April 11, 2012 at 3:02 pm | Report abuse |
  3. candy

    It is about time they had to do something anybody could kill you all charges are not pointless he killed a person weather it was racially motivated or not

    April 11, 2012 at 2:57 pm | Report abuse |
  4. its true dude

    there wont be an election, its racist to run against a black man.

    April 11, 2012 at 2:57 pm | Report abuse |
    • walkthetalk

      that's not even funny. LAME.

      April 11, 2012 at 2:58 pm | Report abuse |
    • 305ladyleo

      Booo!! Get off the stage!

      April 11, 2012 at 3:18 pm | Report abuse |
  5. MMM

    This is not going to end good. He will be charged, there will not be enough evidence and this will end in a not guilty from the Jury. And in true Rodney King form there will be riots. Just like all those who are rallying now, they are probably the same who cheered when OJ was set free. Scraping for charges just because the media and rallyers are calling for it is not good form. You do what is right, not necessarily what is popular. That is what makes a good public servant.

    April 11, 2012 at 2:57 pm | Report abuse |
  6. walkthetalk

    Gotta love a news leak. Maybe we will find out about the end of days on Twitter.

    April 11, 2012 at 2:57 pm | Report abuse |
  7. Monkey see

    Let's see if justice finally prevails.

    April 11, 2012 at 2:57 pm | Report abuse |
  8. TJ

    He's toast no matter what happened, considering the L.A. riots and all. He doesn't get charged, there'll be riots. He get's found not guilty, there'll be riots. This guy's gonna have to pay big time for not doing what 911 told him to do, that alone will invalidate the "stand your ground" law.

    Just rubber stamp guilty on the paperwork and ship him off to prison, then Nancy Grace and Al Sharpton can go howl about some other gross injustice.

    April 11, 2012 at 2:57 pm | Report abuse |
  9. Outraged

    This is outrageous. The ONLY reason he is being charged is simply because the media has blown this story way out of proportion making it into a racist hate crime and if Zimmerman's not charged there will be riots. Stupid media, thanks for ruining another mans life...

    April 11, 2012 at 2:57 pm | Report abuse |
    • Bob

      Zimmerman "ruined" his own life when he ignored what 911 told him. He also ruined - ENDED - the life of a young man who was just trying to walk home with some candy and iced tea. If Zimmerman stayed in observer mode - as he was told - that young man would be alive and Zimmerman would be fine. He created this mess and now he's facing justice.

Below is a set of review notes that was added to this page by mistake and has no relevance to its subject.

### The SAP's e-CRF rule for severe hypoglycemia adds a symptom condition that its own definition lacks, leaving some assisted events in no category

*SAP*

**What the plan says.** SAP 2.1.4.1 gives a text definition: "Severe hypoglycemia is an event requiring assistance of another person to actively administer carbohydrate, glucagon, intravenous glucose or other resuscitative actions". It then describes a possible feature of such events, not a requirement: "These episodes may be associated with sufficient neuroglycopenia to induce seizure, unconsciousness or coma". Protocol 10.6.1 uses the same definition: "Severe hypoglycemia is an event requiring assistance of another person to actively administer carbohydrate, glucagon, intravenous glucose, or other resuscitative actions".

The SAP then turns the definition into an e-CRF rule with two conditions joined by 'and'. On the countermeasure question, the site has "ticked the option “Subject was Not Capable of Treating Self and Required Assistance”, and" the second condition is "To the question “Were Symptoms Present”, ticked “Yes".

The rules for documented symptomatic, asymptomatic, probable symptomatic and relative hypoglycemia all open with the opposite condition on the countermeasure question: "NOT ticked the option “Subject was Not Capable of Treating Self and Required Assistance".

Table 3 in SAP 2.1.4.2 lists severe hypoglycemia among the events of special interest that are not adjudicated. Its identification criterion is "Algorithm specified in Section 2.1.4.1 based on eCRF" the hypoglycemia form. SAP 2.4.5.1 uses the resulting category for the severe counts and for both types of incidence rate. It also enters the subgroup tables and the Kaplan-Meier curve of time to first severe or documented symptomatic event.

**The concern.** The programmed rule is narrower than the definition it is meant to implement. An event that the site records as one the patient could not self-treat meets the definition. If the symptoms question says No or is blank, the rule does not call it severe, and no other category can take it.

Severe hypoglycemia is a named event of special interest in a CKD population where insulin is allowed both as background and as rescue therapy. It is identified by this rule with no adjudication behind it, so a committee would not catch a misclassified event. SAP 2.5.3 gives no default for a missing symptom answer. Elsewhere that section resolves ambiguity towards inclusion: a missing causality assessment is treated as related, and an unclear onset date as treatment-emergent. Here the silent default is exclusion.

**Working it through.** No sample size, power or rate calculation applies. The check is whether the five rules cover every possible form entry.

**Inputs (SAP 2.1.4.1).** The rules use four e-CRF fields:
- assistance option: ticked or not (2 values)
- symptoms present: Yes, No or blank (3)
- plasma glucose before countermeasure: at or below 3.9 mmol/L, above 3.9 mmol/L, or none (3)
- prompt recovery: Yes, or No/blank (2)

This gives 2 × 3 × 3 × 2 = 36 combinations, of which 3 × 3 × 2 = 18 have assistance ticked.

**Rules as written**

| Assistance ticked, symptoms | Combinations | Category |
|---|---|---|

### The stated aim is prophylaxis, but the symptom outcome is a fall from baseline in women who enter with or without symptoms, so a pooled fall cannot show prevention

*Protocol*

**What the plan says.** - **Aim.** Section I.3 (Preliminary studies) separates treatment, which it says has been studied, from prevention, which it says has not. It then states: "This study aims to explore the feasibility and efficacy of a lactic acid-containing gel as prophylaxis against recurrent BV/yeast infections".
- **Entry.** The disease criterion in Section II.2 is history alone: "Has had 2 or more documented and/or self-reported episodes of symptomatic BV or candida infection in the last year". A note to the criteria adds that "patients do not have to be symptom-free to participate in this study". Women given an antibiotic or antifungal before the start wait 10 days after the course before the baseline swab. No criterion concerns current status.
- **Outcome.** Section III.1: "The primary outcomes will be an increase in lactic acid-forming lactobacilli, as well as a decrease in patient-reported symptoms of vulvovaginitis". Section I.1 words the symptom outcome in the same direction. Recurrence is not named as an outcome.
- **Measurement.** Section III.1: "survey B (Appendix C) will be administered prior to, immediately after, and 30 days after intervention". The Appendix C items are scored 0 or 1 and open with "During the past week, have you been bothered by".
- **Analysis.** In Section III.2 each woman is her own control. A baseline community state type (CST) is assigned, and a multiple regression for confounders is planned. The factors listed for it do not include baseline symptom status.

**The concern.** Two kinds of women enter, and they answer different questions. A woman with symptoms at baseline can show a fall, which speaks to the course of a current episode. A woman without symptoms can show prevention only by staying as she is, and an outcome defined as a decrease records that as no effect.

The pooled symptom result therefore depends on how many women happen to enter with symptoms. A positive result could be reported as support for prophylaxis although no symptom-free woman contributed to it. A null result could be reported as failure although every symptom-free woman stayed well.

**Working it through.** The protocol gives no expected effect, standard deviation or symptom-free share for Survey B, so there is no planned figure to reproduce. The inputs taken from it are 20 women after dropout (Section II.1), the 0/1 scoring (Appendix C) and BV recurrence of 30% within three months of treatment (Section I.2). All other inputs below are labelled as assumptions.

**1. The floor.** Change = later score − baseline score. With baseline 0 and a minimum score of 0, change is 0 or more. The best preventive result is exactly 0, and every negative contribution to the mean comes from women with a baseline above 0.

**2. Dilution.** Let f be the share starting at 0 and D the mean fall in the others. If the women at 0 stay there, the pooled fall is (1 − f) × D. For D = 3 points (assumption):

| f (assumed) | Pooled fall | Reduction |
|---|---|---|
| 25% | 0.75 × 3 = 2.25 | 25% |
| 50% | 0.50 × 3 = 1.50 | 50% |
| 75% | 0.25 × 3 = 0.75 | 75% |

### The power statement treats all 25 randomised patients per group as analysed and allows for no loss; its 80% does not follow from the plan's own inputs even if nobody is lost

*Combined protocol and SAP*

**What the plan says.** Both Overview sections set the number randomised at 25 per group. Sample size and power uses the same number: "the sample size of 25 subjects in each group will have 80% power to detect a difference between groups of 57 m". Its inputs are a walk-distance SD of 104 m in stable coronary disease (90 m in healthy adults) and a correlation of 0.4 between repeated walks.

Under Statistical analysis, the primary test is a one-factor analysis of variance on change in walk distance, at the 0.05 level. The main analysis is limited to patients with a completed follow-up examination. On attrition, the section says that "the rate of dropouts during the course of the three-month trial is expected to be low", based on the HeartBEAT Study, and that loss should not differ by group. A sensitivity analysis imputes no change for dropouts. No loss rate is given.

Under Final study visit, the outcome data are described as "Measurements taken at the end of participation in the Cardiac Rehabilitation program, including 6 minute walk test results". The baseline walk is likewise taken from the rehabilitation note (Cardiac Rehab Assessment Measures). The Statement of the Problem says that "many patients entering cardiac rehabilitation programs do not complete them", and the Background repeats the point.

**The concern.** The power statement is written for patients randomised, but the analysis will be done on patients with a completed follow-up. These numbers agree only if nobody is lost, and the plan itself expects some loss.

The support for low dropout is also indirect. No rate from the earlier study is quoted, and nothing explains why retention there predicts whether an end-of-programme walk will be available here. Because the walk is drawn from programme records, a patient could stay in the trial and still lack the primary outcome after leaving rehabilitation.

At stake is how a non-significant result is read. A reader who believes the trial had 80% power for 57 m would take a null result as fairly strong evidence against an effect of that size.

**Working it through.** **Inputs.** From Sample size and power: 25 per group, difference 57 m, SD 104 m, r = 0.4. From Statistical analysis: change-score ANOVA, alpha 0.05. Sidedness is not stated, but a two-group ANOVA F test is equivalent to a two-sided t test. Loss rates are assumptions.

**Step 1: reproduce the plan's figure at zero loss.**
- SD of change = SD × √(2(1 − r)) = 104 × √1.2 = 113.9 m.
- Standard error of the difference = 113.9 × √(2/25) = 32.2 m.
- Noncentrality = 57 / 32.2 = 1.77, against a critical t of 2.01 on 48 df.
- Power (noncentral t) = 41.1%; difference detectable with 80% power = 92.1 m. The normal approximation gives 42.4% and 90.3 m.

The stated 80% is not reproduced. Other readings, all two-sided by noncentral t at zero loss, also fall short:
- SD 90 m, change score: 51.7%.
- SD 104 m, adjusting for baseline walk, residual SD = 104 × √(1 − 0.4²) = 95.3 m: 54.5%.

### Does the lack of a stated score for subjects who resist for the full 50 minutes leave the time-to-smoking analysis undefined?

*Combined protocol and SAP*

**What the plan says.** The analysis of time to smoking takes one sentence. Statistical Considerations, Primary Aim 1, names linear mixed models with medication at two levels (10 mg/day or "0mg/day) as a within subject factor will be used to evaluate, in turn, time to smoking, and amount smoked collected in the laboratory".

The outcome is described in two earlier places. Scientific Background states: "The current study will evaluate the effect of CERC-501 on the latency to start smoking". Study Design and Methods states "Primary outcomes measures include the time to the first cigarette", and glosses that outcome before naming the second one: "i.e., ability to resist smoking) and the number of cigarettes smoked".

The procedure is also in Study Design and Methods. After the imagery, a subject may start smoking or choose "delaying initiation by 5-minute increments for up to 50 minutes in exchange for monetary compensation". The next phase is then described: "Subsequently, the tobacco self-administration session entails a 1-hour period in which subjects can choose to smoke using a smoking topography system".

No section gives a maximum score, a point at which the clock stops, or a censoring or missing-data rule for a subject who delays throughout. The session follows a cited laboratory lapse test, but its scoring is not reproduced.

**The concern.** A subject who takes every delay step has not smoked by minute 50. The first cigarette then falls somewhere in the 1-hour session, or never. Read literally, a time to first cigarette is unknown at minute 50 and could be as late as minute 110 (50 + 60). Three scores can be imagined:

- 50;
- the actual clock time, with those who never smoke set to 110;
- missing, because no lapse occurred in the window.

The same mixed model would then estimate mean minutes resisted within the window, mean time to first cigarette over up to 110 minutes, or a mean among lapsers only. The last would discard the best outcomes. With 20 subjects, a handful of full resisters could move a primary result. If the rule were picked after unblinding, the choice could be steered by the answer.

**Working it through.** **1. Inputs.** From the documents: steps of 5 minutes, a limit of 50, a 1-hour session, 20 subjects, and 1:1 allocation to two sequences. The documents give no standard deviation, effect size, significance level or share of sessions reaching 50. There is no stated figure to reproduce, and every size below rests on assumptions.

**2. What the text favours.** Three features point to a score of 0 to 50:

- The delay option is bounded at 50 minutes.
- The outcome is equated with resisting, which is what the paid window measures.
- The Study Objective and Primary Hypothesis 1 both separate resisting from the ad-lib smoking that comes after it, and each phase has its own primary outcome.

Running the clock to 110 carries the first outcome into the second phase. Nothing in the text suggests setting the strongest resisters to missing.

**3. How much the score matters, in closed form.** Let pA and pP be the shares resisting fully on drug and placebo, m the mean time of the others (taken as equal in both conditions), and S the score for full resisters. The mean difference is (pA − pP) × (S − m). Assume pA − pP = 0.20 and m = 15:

April 11, 2012 at 3:21 pm | Report abuse |
    • Joe

      If Zimmerman or Simmerman or Timmerman goes out and kills one of your family, and he claims self defense, will you ask the court to judge that or you are okay to just take the killer's words ?

      April 11, 2012 at 4:50 pm | Report abuse |
    • Just ... wow

      ...And his family's, and the poor sot who has the misfortune of having almost the same name. Craziness.

      April 11, 2012 at 5:08 pm | Report abuse |
  10. ...a laurel and hardy handshake......

    And now, we shall here a hearty tale told by Mr. Zimmerman !
    . "That great big man attacked me and I simply had to invoke my 2nd amendment Rights – MY RIGHT TO SHOOT ANYONE THAT DOES NOT ALLOW ME TO 'STAND MY GROUND', WHEREVER THAT MAY BE !!"

    April 11, 2012 at 2:57 pm | Report abuse |
  11. dave

    He should only be charged with littering, nothing more.

    April 11, 2012 at 2:57 pm | Report abuse |
  12. "Y"

    I really believe that Zimmerman is in Peru. When his daddy found out that the Prosecutor was going to handle the case. Pops told him to get out the USA because he was going to jail and those NI-- are going to kill you!

    April 11, 2012 at 2:57 pm | Report abuse |
  13. SC

    Don't respond to the insane racist comments that are posted on this or any other site. They are the product of morally bankrupt mob. Insults will only make us stronger.

    April 11, 2012 at 2:57 pm | Report abuse |
  14. its true dude


    April 11, 2012 at 2:57 pm | Report abuse |
    • MISSY


      April 11, 2012 at 4:34 pm | Report abuse |
  15. taurran

    Nice job on setting the precedence that media lies and mob rule can direct the justice process in this country. What a farce...

    April 11, 2012 at 2:58 pm | Report abuse |
    • Just ... wow

      Not like this is anything new, taurran. Trial by media, trial by public... Bleepin' sad.

      April 11, 2012 at 5:11 pm | Report abuse |